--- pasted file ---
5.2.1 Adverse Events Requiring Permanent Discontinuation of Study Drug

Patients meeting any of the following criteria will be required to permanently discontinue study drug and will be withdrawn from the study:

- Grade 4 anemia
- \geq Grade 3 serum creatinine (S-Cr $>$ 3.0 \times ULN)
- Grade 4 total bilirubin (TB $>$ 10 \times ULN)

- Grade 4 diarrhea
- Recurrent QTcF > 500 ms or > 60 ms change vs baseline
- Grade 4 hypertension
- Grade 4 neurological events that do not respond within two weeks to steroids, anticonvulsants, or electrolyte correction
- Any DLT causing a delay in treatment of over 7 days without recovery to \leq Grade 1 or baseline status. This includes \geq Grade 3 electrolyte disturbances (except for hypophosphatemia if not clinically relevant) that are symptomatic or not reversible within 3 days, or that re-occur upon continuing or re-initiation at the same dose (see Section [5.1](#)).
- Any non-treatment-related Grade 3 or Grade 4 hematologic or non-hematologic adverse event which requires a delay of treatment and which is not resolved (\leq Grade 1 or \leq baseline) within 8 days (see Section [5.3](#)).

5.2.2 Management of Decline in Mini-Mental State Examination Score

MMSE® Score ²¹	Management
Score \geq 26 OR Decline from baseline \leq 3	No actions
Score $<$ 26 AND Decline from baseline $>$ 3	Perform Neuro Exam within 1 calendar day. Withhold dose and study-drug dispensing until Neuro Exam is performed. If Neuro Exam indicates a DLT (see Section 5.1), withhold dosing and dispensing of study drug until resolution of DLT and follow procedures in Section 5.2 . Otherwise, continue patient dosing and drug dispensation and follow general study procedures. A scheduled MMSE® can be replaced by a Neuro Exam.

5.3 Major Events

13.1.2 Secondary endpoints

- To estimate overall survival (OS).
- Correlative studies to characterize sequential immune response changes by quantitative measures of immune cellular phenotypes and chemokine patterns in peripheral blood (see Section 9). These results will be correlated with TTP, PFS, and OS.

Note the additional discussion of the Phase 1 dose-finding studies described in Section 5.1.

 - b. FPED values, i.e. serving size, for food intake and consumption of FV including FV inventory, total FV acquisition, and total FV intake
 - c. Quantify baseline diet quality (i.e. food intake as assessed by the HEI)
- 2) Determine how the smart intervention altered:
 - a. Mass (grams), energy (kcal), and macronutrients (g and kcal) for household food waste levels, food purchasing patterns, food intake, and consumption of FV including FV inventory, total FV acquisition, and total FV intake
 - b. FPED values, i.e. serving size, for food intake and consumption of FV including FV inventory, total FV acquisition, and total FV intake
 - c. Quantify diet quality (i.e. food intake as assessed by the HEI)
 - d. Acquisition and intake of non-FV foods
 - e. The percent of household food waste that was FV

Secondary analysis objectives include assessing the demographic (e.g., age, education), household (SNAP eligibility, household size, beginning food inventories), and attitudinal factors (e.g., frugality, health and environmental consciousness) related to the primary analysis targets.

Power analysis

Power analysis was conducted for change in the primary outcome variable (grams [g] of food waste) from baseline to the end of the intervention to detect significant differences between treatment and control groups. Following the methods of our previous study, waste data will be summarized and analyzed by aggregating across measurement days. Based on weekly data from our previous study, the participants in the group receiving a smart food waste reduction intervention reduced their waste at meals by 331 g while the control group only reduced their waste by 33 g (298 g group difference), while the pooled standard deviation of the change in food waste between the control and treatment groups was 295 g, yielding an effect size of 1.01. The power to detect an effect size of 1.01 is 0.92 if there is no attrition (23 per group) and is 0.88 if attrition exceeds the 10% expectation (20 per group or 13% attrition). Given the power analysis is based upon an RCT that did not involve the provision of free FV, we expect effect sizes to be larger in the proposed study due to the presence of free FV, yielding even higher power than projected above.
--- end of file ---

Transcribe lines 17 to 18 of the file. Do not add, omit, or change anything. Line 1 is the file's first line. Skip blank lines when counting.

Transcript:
13.1.2 Secondary endpoints

- To estimate overall survival (OS).